Science

Underwater acoustic cloaking device could make objects invisible to sonar

Metamaterials redirect approaching waves around an object without scattering the wave energy, concealing the object from the sound waves
Metamaterials redirect approaching waves around an object without scattering the wave energy, concealing the object from the sound waves
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Metamaterials redirect approaching waves around an object without scattering the wave energy, concealing the object from the sound waves
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Metamaterials redirect approaching waves around an object without scattering the wave energy, concealing the object from the sound waves

A team of researchers at Pennsylvania State University, led by Amanda D. Hanford, has developed a "cloaking device" that works underwater. The new metamaterial shield is able to intercept and bend underwater sound waves, like sonar, around it without scattering them – making it appear as if the cloak and anything within it isn't there at all.

Metamaterials are materials designed to exhibit properties not found in nature. They are generally constructed from composite materials, like metals, plastics, or ceramics, and engineered into repeating, microscopic structures.

In the case of the underwater acoustic cloak, the goal was to make a metamaterial that could do for submarines or undersea installations what science fiction cloaking devices do for Klingon warbirds. Acoustic cloaking has already been achieved in the lab, but only in the air. Water is much more of a challenge because it's denser and much less compressible than air, which limits cloak engineering options.

To create their cloak, Haford and her team had to form a metamaterial with cells that are smaller than the acoustic wavelength of the sound. After trying various options, they eventually came up with a 3-ft-tall (91-cm) pyramid made out of perforated steel plates. This was placed in a large water-filled laboratory tank equipped with a hydrophone generating sound waves between 7,000 and 12,000 Hz, and a series of receiver hydrophones to monitor for echoes of the acoustic waves.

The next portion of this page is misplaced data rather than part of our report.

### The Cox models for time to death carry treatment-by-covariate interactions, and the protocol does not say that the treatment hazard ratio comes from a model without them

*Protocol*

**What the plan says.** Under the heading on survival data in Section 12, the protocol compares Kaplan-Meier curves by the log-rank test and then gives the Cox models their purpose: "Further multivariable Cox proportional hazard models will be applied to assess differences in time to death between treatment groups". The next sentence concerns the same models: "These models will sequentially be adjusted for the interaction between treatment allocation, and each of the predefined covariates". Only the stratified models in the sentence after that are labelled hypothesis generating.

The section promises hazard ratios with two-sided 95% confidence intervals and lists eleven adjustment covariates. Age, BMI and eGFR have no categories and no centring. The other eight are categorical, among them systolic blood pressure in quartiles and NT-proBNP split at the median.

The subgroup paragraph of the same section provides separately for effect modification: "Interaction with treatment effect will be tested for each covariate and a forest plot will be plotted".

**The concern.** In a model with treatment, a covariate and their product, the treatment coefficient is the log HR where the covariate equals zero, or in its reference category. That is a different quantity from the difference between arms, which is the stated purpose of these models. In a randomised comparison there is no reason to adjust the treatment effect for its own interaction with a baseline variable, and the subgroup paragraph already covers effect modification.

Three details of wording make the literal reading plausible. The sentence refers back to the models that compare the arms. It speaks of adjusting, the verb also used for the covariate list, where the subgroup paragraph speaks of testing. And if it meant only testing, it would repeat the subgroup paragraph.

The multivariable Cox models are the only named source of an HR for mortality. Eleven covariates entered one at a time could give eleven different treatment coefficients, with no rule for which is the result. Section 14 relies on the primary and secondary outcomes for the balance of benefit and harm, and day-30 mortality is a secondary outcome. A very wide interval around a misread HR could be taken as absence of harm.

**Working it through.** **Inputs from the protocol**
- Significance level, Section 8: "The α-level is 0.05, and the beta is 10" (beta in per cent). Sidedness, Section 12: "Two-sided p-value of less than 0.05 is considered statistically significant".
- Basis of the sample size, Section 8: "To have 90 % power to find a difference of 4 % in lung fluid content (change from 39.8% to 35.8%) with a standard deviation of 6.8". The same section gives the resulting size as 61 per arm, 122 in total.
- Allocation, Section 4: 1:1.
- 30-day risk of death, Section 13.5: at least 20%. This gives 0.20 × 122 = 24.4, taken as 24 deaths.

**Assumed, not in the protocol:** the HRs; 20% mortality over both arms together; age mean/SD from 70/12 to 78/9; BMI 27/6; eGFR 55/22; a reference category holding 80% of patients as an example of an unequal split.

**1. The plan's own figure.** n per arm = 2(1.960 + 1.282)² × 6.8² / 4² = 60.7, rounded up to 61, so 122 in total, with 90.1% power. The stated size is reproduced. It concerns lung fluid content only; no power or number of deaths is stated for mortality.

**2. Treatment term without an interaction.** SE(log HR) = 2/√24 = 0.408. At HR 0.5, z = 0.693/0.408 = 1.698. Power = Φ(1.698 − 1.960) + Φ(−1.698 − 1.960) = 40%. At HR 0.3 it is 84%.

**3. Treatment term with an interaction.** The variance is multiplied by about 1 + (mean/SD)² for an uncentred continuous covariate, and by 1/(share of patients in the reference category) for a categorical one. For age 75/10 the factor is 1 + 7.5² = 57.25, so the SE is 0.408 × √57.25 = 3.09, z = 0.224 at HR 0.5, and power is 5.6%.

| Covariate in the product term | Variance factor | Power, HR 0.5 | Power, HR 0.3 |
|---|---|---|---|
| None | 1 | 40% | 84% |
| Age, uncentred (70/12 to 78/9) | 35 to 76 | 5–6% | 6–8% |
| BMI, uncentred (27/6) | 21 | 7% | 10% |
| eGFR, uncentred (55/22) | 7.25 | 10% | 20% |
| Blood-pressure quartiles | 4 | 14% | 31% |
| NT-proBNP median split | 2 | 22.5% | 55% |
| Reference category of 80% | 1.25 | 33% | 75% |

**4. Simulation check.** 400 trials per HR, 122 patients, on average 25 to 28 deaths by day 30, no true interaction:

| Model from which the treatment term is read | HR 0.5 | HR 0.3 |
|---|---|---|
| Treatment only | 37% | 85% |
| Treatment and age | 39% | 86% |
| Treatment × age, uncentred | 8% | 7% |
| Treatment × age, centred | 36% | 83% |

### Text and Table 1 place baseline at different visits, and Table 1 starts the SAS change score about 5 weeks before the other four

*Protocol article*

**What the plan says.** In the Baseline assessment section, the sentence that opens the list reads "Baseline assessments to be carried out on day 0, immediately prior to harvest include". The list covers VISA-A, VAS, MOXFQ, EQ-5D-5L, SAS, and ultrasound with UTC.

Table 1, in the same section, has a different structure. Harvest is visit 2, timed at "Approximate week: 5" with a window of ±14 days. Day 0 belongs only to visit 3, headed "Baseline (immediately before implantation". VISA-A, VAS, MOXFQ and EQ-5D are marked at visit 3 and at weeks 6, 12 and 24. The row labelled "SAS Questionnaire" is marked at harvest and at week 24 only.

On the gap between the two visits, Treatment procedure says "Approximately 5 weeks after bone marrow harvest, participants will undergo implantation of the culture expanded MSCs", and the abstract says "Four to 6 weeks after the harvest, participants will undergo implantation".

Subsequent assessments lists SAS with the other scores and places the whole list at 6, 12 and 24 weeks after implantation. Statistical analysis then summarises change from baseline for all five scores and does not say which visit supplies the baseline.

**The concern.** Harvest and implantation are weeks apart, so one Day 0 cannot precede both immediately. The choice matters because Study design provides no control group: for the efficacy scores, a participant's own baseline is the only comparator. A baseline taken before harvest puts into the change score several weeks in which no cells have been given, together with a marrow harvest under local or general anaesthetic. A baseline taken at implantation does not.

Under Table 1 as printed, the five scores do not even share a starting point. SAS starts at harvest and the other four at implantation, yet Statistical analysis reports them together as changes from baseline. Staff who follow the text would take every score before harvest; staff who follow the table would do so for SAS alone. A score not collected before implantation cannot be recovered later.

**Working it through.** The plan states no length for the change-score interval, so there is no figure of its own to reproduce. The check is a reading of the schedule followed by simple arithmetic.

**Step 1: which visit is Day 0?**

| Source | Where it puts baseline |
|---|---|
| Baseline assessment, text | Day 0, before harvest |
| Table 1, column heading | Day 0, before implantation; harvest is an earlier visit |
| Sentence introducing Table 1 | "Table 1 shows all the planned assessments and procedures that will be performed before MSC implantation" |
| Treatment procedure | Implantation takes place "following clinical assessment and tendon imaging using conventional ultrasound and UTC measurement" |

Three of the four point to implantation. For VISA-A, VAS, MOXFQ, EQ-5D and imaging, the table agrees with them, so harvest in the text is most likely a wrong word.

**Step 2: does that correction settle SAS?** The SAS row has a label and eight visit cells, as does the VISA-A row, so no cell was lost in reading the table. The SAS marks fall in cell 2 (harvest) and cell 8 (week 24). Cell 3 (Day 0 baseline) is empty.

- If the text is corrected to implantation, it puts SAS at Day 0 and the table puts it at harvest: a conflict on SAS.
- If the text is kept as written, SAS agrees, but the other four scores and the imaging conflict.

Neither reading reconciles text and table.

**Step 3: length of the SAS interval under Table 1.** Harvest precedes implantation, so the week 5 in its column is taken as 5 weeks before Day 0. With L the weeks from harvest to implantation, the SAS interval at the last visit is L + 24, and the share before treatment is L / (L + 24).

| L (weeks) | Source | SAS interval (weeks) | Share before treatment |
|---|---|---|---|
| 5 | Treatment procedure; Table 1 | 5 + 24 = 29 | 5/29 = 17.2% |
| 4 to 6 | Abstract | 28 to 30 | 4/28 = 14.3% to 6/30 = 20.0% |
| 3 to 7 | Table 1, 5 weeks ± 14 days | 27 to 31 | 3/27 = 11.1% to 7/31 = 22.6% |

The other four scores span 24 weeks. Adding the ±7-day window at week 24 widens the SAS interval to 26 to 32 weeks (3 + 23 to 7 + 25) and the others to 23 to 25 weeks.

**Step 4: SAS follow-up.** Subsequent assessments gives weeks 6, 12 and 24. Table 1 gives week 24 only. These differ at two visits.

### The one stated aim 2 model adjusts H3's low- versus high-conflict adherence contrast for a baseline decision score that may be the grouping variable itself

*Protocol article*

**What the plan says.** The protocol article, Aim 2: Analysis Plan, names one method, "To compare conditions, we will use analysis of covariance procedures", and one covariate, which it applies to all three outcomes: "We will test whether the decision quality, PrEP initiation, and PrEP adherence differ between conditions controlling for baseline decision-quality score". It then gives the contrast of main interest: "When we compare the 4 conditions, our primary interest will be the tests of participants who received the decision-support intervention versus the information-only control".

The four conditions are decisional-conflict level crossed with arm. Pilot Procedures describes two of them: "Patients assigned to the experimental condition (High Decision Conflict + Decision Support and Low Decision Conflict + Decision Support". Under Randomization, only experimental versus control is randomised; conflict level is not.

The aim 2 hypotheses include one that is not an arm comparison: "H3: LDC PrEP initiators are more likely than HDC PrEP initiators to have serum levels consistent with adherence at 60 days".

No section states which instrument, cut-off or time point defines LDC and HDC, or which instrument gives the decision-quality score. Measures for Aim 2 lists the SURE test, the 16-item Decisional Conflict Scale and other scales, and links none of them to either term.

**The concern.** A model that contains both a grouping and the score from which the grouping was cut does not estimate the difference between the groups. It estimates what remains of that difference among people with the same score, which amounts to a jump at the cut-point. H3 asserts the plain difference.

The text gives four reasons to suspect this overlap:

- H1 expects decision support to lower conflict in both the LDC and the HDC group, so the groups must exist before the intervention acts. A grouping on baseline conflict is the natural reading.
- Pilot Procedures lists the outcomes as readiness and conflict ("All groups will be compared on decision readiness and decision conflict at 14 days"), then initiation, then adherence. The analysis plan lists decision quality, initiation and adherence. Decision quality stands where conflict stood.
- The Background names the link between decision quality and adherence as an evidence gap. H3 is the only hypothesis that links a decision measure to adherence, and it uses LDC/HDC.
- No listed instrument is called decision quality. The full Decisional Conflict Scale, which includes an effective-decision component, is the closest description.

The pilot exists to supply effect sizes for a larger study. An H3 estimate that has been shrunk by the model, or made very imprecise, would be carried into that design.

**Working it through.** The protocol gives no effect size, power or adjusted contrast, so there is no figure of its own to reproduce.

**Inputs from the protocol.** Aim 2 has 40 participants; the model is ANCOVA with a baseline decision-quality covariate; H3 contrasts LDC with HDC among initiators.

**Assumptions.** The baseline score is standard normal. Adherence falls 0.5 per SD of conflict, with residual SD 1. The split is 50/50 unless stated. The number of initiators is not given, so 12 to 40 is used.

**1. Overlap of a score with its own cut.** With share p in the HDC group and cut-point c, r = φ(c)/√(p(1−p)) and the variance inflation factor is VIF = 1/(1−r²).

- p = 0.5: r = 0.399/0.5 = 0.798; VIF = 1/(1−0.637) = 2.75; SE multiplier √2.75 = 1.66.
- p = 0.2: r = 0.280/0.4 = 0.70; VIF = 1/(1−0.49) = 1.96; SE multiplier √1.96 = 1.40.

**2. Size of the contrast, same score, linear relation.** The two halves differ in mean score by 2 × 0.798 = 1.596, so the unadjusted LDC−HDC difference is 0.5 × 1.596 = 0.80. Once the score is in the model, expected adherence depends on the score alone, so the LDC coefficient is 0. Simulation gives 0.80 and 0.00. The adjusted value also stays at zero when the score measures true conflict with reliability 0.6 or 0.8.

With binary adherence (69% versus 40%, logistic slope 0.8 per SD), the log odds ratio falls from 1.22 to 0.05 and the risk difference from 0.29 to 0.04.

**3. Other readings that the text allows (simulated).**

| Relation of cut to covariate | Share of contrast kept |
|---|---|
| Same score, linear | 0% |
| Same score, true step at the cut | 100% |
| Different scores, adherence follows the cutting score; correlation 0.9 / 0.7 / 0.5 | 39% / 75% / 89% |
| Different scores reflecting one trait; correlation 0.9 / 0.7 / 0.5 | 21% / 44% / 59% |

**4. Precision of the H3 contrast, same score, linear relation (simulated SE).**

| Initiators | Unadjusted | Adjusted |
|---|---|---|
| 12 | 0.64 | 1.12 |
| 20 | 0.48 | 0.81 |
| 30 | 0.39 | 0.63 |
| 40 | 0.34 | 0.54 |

The researchers found that sound waves hitting the metamaterial were reflected, but as they did so, their phase matched those being reflected from the surface and the amplitude decreased slightly. The upshot was that the metamaterial could make itself and objects under it in two triangular cloaked areas invisible to instruments like sonar.

According to the team, the new technology could have a wide range of applications, from dampening sound underwater to opening the way for new stealth techniques.

The research will be presented at the 175th Meeting of the Acoustical Society of America in Minneapolis, which runs from May 7 to 18.

Source: Acoustical Society of America

4 comments
Gibbo
Oooh...look at all those nice small holes for sea life to grow into and plug-up, thereby rendering it useless. Whilst I'm all up for technological advancement and innovation, the claims made are great only for isolated lab based tests. In reality, marine life will screw up the mechanism very fast - not even anti-fouling will save it.
guzmanchinky
Maybe it could be electrified to prevent growth on it? In any event, why is this not buried in a top secret submarine Navy lab somewhere?
WilliamSager
Even if there was no marine growth to worry about, what about day to day operations 1000ft below the sea?
anthony88
Who needs this when we can just....ENGAGE THE CATERPILLAR DRIVE!
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